There are also several Joomla extensions available that support e-commerce to simply manage your content and products in one place.
One of the main advantages Joomla has over the other top CMSs is that it allows you to download and install language packs. This allows you to create a multilingual website without the need to install third-party applications.
Joomla’s biggest disadvantage is that unlike WordPress, additional modules and add-ons are hard to find since there is no official site for these. It is also not as flexible and the customisation features are not as huge as WordPress.
Anyone can use SquareSpace.
It’s an all-in-one website building platform with its stunning, well-designed website templates, so you can create your professional web space, online store, or portfolio in no time. It does have advantages over open source CMSs since it does not require any technical coding skills.
As a proprietary CMS, SquareSpace gives you everything you need to make a website. You get a domain and a host for your website (as your website will live on SquareSpace’s hosting server). Of course, you will have to pay a fee for this. A person with basic computer knowledge can easily create a professional-looking website with its drag-and-drop editor and selection of ready-made templates.
SquareSpace’s strength can be its weakness as well. They do have a 14-day free trial but if you want to enjoy more features, its paid plans range from $12 to $40 per month – which is paid annually – so it may get expensive if you’re a business owner who wants your website to look great. Its limited features and pre-made templates may not be ideal for some, and it is not as flexible as WordPress and Joomla.
Like SquareSpace, Wix is a proprietary CMS and is geared towards the needs of less tech-savvy users.
With Wix’s drag-and-drop website builder, you can simply see the best possible end result of your website design in real time. And it has hundreds of website templates for you to choose from. You also get your domain name directly from Wix and they handle the hosting, so you don’t have to worry about security updates. Creating a basic website? You can’t go wrong with Wix.
Because all the elements of your website are hosted on the platform, you don’t have much freedom to modify your website and extend its functionality. Wix does have a free plan, however, you will have to use a Wix domain e.g. username.wixsite.com/siteaddress as opposed to your own custom domain, and there will be Wix-based ads on your website. Additionally, you can’t access all the features. If you want your website to look better you will have to consider upgrading to a premium plan and that can be expensive.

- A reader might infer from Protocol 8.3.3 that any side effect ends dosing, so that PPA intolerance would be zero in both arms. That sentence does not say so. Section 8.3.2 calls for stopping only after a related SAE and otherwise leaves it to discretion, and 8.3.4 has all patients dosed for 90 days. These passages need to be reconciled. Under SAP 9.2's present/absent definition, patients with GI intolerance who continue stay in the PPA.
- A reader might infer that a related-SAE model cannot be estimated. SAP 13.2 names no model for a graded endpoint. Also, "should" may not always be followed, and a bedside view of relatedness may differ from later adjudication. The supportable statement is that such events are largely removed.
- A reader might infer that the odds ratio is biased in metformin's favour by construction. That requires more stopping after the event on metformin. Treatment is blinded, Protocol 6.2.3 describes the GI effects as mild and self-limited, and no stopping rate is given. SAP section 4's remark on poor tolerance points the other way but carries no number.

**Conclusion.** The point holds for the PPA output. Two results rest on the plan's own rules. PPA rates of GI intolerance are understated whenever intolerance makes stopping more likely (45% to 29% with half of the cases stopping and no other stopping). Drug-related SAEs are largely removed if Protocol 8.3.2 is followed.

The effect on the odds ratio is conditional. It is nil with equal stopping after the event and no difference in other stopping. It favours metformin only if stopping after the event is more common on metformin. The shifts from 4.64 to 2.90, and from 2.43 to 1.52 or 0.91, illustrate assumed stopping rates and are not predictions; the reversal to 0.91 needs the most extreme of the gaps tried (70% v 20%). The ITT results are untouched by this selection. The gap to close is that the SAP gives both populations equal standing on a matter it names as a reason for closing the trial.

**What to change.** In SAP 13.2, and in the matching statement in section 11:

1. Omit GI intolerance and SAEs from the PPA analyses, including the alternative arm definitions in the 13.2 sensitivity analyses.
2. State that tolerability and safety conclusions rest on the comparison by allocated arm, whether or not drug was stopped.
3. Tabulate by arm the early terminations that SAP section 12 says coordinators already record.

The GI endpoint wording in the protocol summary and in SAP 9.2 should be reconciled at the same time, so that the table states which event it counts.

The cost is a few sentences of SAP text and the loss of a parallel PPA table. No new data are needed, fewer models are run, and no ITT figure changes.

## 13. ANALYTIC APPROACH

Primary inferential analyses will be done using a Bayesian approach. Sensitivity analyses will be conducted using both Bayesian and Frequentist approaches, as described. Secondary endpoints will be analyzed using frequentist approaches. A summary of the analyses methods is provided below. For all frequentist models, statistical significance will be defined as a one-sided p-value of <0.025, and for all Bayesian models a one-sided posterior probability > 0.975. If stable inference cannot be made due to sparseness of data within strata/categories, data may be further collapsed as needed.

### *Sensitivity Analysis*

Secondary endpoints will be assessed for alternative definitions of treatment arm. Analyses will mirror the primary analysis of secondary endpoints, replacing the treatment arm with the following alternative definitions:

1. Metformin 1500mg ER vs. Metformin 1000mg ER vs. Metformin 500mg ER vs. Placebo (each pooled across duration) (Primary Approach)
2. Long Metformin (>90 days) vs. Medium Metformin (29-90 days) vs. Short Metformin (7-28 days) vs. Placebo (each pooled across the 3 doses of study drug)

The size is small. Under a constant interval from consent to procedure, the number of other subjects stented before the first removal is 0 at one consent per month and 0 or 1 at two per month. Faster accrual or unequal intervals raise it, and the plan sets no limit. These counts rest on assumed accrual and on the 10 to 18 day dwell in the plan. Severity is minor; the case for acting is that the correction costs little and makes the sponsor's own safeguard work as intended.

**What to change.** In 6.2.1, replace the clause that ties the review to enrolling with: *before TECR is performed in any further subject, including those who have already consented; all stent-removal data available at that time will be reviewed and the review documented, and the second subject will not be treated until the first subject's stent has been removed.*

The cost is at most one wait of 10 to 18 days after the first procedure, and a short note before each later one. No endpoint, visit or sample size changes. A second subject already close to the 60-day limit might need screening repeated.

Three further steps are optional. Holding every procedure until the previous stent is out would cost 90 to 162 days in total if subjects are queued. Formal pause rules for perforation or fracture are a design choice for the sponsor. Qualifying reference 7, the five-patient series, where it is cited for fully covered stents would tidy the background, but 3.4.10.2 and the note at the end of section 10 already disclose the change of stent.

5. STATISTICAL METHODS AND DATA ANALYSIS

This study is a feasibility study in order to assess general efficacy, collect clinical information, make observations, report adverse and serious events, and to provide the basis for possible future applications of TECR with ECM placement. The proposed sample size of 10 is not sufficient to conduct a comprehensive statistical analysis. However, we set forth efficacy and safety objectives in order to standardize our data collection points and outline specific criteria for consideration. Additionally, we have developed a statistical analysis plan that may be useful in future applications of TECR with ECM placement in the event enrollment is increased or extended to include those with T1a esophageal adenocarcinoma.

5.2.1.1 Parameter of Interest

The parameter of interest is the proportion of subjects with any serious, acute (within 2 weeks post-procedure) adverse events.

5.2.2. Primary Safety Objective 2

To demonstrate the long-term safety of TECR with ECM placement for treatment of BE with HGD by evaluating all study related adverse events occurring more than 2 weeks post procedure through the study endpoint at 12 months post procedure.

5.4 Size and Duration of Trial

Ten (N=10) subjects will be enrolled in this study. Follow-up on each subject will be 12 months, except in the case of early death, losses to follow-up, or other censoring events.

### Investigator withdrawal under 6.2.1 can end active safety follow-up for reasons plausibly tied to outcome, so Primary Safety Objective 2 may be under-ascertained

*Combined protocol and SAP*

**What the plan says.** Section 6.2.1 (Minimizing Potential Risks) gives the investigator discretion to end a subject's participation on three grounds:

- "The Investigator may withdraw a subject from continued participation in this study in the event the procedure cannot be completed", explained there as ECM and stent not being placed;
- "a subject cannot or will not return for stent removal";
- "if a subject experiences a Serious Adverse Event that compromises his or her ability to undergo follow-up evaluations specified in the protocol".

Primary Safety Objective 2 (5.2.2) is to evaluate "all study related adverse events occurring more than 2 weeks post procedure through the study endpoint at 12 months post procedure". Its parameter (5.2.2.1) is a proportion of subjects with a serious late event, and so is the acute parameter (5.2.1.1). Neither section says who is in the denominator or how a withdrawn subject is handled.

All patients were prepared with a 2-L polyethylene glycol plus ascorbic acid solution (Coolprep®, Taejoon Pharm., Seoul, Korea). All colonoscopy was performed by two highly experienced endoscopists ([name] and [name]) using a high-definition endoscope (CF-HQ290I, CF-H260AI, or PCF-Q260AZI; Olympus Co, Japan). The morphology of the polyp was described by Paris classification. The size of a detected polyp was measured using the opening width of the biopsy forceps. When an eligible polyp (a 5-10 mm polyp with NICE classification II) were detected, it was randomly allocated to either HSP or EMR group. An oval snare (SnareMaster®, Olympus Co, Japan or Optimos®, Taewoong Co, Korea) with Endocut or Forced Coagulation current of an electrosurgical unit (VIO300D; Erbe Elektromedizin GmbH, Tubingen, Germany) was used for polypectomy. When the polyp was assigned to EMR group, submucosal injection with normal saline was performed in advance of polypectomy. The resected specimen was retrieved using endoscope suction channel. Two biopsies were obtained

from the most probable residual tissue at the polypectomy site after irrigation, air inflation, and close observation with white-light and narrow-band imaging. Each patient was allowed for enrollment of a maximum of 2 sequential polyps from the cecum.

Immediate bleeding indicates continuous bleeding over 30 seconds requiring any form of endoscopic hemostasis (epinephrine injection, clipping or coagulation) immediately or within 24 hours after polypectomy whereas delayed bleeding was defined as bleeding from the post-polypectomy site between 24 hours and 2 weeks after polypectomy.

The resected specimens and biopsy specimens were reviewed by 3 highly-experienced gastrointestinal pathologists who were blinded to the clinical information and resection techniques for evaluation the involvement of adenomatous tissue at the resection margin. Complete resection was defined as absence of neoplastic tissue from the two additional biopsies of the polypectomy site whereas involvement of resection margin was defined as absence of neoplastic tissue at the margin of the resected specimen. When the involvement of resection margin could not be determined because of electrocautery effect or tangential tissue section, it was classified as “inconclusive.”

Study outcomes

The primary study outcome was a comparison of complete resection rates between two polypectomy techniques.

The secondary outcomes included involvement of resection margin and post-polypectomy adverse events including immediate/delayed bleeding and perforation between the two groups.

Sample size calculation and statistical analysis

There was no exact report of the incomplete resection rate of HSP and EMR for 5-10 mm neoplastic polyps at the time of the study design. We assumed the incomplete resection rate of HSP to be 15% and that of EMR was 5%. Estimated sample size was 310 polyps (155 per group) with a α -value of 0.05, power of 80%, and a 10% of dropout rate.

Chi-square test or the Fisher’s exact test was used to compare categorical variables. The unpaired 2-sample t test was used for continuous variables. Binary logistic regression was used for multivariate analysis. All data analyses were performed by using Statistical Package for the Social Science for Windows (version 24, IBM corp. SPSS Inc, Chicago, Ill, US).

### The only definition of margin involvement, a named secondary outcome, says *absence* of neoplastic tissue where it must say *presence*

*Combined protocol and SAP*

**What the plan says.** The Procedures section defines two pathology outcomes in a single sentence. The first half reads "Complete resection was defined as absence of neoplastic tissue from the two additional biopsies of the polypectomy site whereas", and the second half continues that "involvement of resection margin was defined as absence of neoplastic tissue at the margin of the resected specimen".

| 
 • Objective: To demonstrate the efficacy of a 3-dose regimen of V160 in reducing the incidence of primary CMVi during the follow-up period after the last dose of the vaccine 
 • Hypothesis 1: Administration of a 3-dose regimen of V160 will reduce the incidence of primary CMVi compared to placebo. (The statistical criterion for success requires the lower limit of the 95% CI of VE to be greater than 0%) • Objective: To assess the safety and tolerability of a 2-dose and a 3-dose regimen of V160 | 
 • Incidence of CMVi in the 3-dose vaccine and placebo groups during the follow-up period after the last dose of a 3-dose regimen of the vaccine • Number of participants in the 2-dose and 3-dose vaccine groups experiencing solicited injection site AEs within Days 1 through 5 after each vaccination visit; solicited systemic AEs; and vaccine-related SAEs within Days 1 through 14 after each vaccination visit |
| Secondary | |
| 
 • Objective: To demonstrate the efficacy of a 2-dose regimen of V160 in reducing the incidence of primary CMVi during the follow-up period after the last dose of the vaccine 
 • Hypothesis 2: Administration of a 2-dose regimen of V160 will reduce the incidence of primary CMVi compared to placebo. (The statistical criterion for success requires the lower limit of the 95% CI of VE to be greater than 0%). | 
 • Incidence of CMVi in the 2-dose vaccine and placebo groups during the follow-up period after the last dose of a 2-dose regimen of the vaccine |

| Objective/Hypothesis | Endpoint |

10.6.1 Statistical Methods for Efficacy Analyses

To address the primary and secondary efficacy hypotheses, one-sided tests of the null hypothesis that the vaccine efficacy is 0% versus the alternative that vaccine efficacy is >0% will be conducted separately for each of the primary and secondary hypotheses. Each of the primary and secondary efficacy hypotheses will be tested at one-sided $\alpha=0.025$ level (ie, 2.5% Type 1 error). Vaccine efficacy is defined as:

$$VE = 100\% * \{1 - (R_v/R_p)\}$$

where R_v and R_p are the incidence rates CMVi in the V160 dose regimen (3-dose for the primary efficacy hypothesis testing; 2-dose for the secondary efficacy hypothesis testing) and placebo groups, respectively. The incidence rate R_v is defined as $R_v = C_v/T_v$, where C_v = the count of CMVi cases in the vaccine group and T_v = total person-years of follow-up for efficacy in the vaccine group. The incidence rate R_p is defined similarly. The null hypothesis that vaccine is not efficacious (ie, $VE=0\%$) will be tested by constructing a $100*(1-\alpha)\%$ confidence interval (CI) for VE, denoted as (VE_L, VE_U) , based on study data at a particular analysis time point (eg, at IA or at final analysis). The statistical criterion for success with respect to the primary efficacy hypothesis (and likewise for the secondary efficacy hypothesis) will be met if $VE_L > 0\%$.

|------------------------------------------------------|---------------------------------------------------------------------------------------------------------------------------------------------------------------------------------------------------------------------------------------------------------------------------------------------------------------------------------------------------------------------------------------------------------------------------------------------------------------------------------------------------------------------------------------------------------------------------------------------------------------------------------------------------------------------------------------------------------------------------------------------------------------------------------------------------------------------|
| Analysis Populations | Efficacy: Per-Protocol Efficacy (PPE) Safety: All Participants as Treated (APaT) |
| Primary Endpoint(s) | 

Other popular content management systems (CMS)
Some other content management systems to consider include Shopify which is designed specifically for ecommerce websites (online stores), and Weebly which like some of the other options, offers a range of templates and drag-and-drop editor.
Choosing the best CMS depends on you, your business requirements, and how you want to deliver your products and services to your customers and prospects on the world wide web. Your website must entail how your business is unique and what you can offer.
You should ask yourself the following questions:
- How much can I afford to spend on building and maintaining a website? (From initial set up costs, to ongoing plans, hosting, domain registration etc. Consider the return you expect from your website as well, remember, it’s your 24/7 star employee).
- Is this a short term website to get me started? Or am I investing for the long term?
- If I have to re-develop or move my website in the future, how easy/hard could that be with any particular CMS?
- Do I want any specific features or customisations? Either now or in the future. Or will I be happy with the options available to me within the platform?
- Who will be responsible for managing the website? (Both content and any potential development or customisation. If you’re also planning on growing your team and having others help you with content, you’re going to want a user-friendly CMS).
Many of the proprietary content management systems have online support and live chat where you can ask pre-sales questions, and there are forums available for the open-source CMS options.
It is worthwhile taking the time to do your research and consider exactly what you want from your website.
Regardless of which CMS you choose, ensure that you have useful, clear content, a contact information page and a place for your customers to leave feedback. It’s also vital nowadays that your website is optimised for mobile devices.
And once your website is up and running, it’s time to figure out how you can get traffic to your website